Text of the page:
Spike Lee's remake brings down the hammer with a first-rate 1080p/AVC MPEG-4 encode that's faithful to the visionary cinematography of Sean Bobbitt. Shot with a combination of Super35, Super16 and Super8 stock, the heavily-stylized photography is very well-defined with distinct, sharp lines in the foliage and buildings. Lifelike facial complexions reveal the tiniest wrinkle and blemish while maintaining excellent, natural skin tones in the entire cast. Grain alternates between noticeably thick and extra fine depending on the scene and done deliberately, but the video remains detailed throughout. Shadows in a few poorly-lit interiors tend to swallow some minor background info, but again, this is related to the intentions of the filmmakers. Contrast also wavers in relation to the narrative and emotional struggle of the characters, and blacks are sadly on the low end of the grayscale though a good majority of the high-def transfer maintains strong brightness levels. The palette has an interesting metallic feel to it and skewed slightly to yellow, earth tones with the popular teal-orange variety, but primaries remain bold and nicely saturated throughout.
'Oldboy' debuts unto Blu-ray with a very satisfying DTS-HD Master Audio soundtrack that subtly employs the rears for ambience. With good directionality and panning, the sounds of people chatting in restaurants, busy city streets and the echoes of characters talking in sparse areas fill the room to generate an immersive soundfield. Much of the activity is admittedly centered in the front soundstage, but again, movement is smooth and convincing, creating a welcoming and broad image with excellent balance. The mid-range is appreciably extensive with detailed clarity and separation in the upper frequencies while dialogue is delivered in the center with excellent transparency and intelligibility. The low-end is not very demanding, but there's plenty of power and oomph in the bass to support the music and action sequences, making this a very enjoyable lossless mix.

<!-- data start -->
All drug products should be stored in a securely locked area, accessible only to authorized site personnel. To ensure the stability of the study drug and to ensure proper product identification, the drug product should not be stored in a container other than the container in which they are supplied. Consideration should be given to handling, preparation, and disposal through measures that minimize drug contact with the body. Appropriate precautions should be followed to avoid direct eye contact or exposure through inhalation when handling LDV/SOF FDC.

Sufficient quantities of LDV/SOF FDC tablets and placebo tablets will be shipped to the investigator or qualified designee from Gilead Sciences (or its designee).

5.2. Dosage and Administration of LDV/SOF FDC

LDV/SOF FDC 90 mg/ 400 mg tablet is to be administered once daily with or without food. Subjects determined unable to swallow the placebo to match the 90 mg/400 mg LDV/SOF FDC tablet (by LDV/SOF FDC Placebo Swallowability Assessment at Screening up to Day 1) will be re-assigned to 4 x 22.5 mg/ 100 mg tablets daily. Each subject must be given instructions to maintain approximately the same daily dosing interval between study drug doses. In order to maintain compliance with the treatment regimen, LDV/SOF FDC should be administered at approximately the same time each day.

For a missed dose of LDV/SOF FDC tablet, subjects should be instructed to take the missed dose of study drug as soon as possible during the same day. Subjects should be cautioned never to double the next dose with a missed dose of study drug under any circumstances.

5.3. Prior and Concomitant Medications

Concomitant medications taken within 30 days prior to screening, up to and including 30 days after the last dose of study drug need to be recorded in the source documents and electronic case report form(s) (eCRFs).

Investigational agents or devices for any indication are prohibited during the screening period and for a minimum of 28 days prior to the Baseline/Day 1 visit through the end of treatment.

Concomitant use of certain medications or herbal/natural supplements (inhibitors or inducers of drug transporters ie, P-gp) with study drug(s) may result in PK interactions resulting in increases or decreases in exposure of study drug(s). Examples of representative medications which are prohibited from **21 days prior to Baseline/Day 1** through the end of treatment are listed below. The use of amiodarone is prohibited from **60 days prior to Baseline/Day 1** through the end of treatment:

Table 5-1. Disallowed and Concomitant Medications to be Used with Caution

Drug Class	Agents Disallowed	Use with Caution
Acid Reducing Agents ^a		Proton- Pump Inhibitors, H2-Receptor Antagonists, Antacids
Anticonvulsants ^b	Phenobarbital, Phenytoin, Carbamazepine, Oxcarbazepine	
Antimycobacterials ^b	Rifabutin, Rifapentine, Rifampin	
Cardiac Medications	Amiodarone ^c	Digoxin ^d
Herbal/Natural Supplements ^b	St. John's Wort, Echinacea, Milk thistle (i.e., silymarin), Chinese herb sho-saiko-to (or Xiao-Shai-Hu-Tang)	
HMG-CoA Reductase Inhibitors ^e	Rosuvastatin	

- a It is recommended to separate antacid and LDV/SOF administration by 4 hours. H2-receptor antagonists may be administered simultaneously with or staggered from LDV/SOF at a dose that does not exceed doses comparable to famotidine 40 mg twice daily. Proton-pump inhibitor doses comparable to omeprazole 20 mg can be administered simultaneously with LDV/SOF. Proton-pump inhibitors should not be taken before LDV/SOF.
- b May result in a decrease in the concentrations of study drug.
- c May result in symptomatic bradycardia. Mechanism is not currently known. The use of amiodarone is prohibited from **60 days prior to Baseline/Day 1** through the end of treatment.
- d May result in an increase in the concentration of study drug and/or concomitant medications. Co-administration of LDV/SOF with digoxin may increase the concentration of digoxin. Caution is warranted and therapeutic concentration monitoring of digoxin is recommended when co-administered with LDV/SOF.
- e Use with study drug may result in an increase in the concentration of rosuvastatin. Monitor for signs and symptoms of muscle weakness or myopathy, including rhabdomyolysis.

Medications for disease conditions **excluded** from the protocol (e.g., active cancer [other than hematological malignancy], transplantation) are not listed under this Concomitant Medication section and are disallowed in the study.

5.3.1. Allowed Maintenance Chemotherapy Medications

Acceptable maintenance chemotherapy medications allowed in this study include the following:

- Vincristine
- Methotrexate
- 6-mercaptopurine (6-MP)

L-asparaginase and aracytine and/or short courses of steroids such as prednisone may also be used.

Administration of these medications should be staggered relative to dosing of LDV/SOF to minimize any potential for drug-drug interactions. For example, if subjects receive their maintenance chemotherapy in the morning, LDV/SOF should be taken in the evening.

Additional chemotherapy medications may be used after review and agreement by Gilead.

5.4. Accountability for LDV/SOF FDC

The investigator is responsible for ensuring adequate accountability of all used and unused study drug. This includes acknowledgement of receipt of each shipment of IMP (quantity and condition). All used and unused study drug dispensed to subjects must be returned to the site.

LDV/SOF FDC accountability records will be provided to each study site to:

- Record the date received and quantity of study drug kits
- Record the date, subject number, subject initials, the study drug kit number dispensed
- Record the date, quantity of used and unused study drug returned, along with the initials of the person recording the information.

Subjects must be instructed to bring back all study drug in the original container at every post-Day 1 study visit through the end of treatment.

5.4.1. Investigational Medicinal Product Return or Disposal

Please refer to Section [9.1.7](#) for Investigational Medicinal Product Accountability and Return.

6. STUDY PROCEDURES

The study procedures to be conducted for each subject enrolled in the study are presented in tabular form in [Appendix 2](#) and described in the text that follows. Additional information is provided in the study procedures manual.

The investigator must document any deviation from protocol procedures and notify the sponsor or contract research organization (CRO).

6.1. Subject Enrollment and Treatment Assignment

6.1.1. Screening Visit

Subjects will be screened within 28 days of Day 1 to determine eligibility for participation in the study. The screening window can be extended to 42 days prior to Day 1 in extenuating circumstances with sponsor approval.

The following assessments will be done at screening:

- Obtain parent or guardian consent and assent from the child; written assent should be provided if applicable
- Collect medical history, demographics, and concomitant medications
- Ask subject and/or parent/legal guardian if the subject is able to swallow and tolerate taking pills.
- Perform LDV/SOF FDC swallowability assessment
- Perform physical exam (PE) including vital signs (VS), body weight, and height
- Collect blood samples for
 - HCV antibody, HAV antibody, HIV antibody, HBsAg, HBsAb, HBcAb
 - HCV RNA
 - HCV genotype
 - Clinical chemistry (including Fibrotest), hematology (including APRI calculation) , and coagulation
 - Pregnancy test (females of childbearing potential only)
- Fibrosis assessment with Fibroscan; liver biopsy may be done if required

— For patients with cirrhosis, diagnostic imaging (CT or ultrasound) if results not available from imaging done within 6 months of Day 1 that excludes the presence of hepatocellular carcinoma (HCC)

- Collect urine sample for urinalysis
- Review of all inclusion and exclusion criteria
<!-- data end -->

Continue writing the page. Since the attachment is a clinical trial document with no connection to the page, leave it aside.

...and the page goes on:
'Oldboy' is essentially an Americanized version of the original South Korean action cult favorite by Park Chan-wook with only a few, minor alterations. Another victim of studio and producer interference, director Spike Lee manages to infuse the production with some stylish visuals and brings out terrific performances from the cast, but sadly, the end result is somewhat of a disappointment. The Blu-ray arrives with a gritty, stylized picture quality and an excellent audio presentation. Supplements are fairly light, but worth watching nonetheless, making the overall package a decent purchase when the price is right or a good rental for those who can't wait that long.